It was a mild Valentine’s Day in Traverse City, Mich., known as one of the best tourist spots in the Great Lakes State, abundant with summer and winter outdoor activities. It is also home to the Traverse City Chapter of the American Indoor Air Quality (IAQ) Council. On this day, in a restaurant whose parking lot was surrounded by six- to eight-foot-high snowbanks, members of the chapter gathered to hear my presentation titled “Carbon Monoxide: Prevention and Detection.”

I was more than happy to make the five-hour trip from my home to talk with people who really care about IAQ issues, in particular carbon monoxide poisoning. I was, and am, impressed with the dedication of the members who have a genuine interest in solving IAQ issues for their commercial and residential customers. I was especially impressed by the Chapter Director, Sheryl Early, who plays a very active role in her community. Early runs Early Environmental Consulting Inc. in Traverse City, and she volunteers a lot of her time to recruit and provide education for chapter members. She took time out to discuss some of the issues affecting the American IAQ Council.

News Business Management Editor John R. Hall confers with Rod Lowes of the Traverse City Area Public Schools (left) and Sheryl Early, Traverse City chapter director of the American IAQ Council (right).

The Local Chapter

“We have approximately 20 to 25 regular attendees, mostly from our local area, but we have drawn members from around the state,” Early said. “Once you join the American IAQ Council, there are no additional dues to become a member of a local chapter.”

Early thinks this dues structure hinders her recruiting efforts. “This makes it difficult for us to market our workshops to individuals and organizations concerned with IAQ issues,” she said.

The Traverse City Chapter was initiated in August 2001. The membership is diverse.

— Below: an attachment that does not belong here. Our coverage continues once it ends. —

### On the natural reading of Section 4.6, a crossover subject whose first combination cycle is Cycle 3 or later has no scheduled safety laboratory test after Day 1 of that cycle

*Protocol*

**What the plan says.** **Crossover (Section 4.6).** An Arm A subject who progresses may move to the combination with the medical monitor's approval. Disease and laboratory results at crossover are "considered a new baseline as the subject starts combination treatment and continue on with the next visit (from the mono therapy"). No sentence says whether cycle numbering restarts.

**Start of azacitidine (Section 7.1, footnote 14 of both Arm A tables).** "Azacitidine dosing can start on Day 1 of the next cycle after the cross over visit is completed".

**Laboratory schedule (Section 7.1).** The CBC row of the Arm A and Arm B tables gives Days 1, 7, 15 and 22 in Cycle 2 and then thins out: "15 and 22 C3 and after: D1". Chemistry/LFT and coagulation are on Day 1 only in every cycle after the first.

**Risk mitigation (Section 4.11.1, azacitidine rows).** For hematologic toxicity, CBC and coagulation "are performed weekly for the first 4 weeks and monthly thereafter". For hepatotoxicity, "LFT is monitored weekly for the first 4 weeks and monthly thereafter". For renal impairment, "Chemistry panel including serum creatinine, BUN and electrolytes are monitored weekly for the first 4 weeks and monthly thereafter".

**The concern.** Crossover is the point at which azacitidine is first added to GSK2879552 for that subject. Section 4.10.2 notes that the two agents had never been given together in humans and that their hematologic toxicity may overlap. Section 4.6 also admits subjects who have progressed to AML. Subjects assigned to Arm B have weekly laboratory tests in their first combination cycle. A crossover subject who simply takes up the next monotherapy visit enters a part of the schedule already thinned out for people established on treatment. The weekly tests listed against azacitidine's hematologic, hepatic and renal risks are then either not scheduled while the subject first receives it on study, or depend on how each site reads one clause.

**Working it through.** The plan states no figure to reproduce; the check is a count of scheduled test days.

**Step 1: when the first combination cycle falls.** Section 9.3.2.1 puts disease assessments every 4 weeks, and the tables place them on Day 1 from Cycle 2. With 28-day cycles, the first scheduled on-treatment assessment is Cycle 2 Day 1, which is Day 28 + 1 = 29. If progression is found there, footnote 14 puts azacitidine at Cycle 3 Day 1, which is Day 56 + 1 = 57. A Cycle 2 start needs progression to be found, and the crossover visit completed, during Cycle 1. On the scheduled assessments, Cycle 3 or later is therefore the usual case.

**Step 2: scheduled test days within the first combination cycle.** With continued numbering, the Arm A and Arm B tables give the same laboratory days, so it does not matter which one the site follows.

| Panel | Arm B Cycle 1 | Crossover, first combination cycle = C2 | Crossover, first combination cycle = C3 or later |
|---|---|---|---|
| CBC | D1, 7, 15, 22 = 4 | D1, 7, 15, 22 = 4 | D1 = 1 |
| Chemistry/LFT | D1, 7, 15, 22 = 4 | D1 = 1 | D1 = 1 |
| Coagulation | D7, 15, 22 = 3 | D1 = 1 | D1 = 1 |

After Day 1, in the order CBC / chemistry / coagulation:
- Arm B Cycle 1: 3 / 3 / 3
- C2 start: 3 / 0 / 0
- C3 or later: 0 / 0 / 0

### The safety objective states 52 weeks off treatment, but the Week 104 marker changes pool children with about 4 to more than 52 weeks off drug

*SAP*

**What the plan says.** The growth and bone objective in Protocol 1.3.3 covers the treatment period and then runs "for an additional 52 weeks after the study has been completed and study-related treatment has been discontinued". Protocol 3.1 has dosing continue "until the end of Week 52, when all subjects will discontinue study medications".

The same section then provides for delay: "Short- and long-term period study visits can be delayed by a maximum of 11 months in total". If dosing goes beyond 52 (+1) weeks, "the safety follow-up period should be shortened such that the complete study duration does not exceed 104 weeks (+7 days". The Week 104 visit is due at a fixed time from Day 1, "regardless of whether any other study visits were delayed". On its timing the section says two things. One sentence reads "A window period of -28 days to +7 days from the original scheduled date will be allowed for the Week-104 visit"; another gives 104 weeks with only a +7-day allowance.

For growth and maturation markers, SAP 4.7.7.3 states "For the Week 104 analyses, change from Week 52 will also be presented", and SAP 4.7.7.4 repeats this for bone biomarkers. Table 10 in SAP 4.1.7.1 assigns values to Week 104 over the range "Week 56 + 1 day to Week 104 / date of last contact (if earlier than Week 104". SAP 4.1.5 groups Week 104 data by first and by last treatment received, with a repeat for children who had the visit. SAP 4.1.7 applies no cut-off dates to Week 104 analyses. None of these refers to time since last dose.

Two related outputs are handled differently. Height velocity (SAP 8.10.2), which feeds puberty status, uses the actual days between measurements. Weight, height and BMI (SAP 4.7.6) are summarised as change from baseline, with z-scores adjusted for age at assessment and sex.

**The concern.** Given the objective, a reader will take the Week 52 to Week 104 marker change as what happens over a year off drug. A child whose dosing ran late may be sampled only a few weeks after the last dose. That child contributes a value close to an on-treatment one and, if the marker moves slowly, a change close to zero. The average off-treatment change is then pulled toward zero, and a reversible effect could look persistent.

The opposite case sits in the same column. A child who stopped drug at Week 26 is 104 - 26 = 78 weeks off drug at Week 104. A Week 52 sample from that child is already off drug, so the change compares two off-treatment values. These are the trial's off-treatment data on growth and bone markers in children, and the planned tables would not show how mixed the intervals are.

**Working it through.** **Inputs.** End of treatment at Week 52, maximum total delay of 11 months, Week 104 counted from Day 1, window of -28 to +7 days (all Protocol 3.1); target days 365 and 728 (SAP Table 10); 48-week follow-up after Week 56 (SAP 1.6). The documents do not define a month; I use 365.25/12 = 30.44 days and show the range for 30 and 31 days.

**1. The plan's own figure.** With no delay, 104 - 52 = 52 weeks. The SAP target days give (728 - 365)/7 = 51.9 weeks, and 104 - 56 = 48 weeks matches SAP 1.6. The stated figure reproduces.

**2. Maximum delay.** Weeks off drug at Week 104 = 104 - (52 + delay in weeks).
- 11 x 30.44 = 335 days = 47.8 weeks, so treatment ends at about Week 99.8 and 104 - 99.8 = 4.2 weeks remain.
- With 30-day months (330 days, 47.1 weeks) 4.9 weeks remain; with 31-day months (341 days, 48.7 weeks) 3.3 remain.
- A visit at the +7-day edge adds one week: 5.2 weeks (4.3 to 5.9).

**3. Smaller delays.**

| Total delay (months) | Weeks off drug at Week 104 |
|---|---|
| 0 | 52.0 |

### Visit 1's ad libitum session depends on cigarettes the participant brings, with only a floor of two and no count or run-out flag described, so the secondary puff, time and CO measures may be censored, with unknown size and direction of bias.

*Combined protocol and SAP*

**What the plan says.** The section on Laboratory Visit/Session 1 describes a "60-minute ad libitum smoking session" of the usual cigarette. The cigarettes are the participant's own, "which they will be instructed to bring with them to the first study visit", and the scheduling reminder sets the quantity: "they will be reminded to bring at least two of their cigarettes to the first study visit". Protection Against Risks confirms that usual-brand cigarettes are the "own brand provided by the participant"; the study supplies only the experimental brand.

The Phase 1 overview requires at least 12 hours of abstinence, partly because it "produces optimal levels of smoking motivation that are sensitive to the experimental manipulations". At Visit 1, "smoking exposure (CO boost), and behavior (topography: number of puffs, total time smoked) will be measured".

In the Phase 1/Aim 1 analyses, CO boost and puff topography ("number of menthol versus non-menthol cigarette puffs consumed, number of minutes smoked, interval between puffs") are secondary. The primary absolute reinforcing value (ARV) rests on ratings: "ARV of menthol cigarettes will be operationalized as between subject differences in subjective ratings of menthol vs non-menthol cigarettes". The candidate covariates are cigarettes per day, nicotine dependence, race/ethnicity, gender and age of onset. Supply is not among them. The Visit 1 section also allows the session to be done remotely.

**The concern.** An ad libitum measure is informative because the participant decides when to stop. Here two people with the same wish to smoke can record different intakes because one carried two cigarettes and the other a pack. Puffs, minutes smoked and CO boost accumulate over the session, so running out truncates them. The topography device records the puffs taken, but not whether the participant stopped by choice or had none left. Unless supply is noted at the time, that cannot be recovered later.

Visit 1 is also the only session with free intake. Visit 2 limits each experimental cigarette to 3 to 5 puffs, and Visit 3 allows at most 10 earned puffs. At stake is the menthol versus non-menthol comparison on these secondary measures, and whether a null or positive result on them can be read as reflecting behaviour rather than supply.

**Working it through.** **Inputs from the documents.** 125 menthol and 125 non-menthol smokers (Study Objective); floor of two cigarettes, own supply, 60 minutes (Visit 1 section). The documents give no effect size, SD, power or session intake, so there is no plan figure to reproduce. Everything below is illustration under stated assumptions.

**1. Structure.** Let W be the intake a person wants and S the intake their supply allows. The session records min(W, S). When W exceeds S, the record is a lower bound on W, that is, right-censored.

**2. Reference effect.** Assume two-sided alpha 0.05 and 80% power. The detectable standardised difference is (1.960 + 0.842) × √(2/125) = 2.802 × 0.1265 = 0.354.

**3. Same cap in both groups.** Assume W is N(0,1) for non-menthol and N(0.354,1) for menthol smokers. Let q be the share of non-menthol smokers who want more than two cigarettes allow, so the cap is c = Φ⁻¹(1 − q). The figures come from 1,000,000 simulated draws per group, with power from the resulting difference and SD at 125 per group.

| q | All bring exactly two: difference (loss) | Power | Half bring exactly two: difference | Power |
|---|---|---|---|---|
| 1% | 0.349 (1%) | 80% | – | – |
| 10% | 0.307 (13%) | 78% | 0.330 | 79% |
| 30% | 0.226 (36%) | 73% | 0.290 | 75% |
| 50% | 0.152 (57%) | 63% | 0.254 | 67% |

“We have professionals from the following occupations: schools, hospitals, environmental consultants, remediation contractors, builders, nurses, and mechanical contractors,” Early said.

The chapter’s goals reflect the goals of the national council. “The goal of the American IAQ Council is to collect and disseminate information with regard to various indoor air quality issues,” Early noted. “We are trying to connect professionals from a variety of backgrounds with the latest information or technologies as they relate to various IAQ issues. In addition, we want to give them an opportunity to network with each other.

“It is also my hope that by sharing the latest information with others, we can avoid the pitfalls of the earlier asbestos abatement industry, where until the industry was regulated, there was an abundance of ‘rip and tear’ contractors.”

Identifying, Addressing

Early commented on some of the biggest IAQ issues facing council members and the general public.

“By far, the biggest concerns right now are on the mold issues,” she said. “Without any legislation or regulations denoting a ‘safe’ level of exposure, there are many questions regarding the health and safety of building occupants when mold has been detected.

“This is an old topic which has been brought into the forefront again as a result of the building industry tightening the building’s ability to breathe. As a result of the growing issue of mold, and the human suffering, every industry is being affected or held accountable. This includes the insurance companies, HVAC contractors, builders, roofers, and any contractor in between.